These ten or fifteen black cops who said they had been discriminated against, (How many cops have there been in NYC in the last 20 years? Several hundred thousand maybe, and this reporter found ten or fifteen?) Did anybody check it all out? When did they serve? Did they complain to anybody whose job it is to exterpate all elements of racism out of the organization, root and branch? (And you know, as well as your own name there are people whose job is to do nothing else in an organization that big.) Or were these ten or fifteen perhaps fired for something and decided to blame it on racism? Did the reporter check anything, or was the story just too good? Wouldn’t want to ruin a perfectly good story about rampant racism to fit the current left wing narrative by checking it out, would we? After all, it’s timely, isn’t it?

I remain skeptical.


#12

And if the three-star was a white man (let alone a Hispanic) parked “near a hydrant” and in approaching him one of two black cops saw the white three-star’s gun and ordered him out of the car, would the black cops have been disciplined? One wonders. But then, in the story, the black three-star’s wife was the NYPD’s deputy equal opportunity commissioner, soooooooo.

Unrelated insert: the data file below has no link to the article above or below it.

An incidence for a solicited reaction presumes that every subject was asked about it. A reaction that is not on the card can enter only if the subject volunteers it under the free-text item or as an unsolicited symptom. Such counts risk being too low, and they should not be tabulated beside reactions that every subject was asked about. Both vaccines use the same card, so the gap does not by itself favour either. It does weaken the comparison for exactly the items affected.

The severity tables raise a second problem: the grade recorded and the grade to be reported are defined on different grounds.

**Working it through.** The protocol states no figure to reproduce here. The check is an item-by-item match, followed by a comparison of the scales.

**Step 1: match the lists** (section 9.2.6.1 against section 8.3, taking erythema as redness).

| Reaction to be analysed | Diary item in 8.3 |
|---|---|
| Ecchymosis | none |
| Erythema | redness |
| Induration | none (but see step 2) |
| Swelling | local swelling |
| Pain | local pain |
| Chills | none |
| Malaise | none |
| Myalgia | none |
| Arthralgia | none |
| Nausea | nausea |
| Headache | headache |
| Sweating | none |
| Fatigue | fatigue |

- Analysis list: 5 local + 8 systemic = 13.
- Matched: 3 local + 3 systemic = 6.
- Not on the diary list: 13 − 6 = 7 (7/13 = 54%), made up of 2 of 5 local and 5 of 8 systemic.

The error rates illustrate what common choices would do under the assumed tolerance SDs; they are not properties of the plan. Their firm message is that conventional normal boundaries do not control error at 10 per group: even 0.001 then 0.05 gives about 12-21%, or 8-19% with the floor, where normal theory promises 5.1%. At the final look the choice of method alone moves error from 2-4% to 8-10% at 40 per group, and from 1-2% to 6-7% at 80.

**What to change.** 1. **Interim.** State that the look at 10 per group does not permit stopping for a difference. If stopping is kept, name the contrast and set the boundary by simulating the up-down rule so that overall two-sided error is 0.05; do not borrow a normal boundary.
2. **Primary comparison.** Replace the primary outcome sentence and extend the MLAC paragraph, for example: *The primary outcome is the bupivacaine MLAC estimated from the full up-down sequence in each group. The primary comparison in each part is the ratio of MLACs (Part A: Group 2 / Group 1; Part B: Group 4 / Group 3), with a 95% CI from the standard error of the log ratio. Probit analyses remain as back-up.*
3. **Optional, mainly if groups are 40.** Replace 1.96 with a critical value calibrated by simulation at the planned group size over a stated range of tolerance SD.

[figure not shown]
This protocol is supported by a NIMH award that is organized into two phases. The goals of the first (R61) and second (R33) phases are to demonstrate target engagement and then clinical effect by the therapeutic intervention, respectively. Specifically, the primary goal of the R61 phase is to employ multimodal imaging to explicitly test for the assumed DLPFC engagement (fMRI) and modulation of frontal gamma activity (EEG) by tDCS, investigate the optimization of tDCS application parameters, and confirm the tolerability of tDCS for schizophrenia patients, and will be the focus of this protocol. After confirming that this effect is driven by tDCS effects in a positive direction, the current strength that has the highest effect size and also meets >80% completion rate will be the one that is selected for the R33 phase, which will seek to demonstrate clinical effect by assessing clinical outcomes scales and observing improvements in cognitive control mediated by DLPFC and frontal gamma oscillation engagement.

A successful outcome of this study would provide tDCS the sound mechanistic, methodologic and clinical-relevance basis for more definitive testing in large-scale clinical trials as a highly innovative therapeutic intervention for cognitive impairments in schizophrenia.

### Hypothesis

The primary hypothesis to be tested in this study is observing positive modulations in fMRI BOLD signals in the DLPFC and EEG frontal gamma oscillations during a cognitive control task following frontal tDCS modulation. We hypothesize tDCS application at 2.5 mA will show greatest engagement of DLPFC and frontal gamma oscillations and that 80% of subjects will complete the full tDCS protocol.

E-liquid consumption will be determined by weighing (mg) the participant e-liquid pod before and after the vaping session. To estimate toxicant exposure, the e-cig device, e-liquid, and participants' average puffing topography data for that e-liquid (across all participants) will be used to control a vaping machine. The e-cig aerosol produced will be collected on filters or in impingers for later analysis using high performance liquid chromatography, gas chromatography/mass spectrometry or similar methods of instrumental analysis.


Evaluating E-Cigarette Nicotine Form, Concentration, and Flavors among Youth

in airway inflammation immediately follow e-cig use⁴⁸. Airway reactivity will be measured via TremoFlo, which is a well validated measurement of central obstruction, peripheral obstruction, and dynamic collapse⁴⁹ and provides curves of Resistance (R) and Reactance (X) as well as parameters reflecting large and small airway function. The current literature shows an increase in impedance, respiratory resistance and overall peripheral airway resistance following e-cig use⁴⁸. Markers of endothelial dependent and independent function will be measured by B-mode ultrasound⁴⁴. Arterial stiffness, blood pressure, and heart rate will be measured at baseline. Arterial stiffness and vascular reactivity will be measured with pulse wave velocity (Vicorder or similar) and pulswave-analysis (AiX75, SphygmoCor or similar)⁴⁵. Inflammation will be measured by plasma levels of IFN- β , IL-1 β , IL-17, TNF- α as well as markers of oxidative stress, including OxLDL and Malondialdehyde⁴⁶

Interesting that the NYPD has an equal opportunity commission at all, right, they being so racist and all?:rolleyes:


#13

Some people just want to sweep truth under the rug :shrug:


#14

I’m not sure how much “truth” we can expect when a media person wants to write a “shock story” based on 10 or 15 (supposed) victims of racism out of hundreds of thousands of present and former officers. Do those accounts really make a pattern?

If one pays attention, one can see the story is a bit disjointed. Something is attributed to all but one officer, then generalities are stated as if told by all, but directly attributed to none.

Given what I know about discrimination policies and enforcement in ordinary industries, it’s not easy to attribute widespread racist acts to an organization like NYPD that apparently has its own internal equal opportunity commission and is composed mostly of minority members as well.